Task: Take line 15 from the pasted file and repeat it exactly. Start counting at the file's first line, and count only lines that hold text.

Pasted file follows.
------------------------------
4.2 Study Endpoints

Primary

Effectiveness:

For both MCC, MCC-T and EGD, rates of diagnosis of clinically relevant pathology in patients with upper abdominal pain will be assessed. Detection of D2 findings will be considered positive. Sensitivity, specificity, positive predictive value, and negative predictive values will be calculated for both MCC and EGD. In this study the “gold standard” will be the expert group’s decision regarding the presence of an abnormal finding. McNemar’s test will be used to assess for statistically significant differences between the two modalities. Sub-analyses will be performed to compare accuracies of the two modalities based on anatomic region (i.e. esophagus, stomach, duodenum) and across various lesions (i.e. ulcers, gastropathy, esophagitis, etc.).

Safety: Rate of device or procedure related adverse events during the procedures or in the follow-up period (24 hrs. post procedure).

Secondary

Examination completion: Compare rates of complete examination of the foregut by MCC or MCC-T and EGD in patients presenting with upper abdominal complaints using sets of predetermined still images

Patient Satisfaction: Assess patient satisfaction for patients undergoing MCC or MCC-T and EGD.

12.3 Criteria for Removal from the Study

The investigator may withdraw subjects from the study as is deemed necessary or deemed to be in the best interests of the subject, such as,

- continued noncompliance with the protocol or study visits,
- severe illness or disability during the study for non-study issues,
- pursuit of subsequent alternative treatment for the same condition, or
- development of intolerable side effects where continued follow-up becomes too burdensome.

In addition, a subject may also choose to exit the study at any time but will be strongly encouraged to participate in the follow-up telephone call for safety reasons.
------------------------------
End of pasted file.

In addition, a subject may also choose to exit the study at any time but will be strongly encouraged to participate in the follow-up telephone call for safety reasons.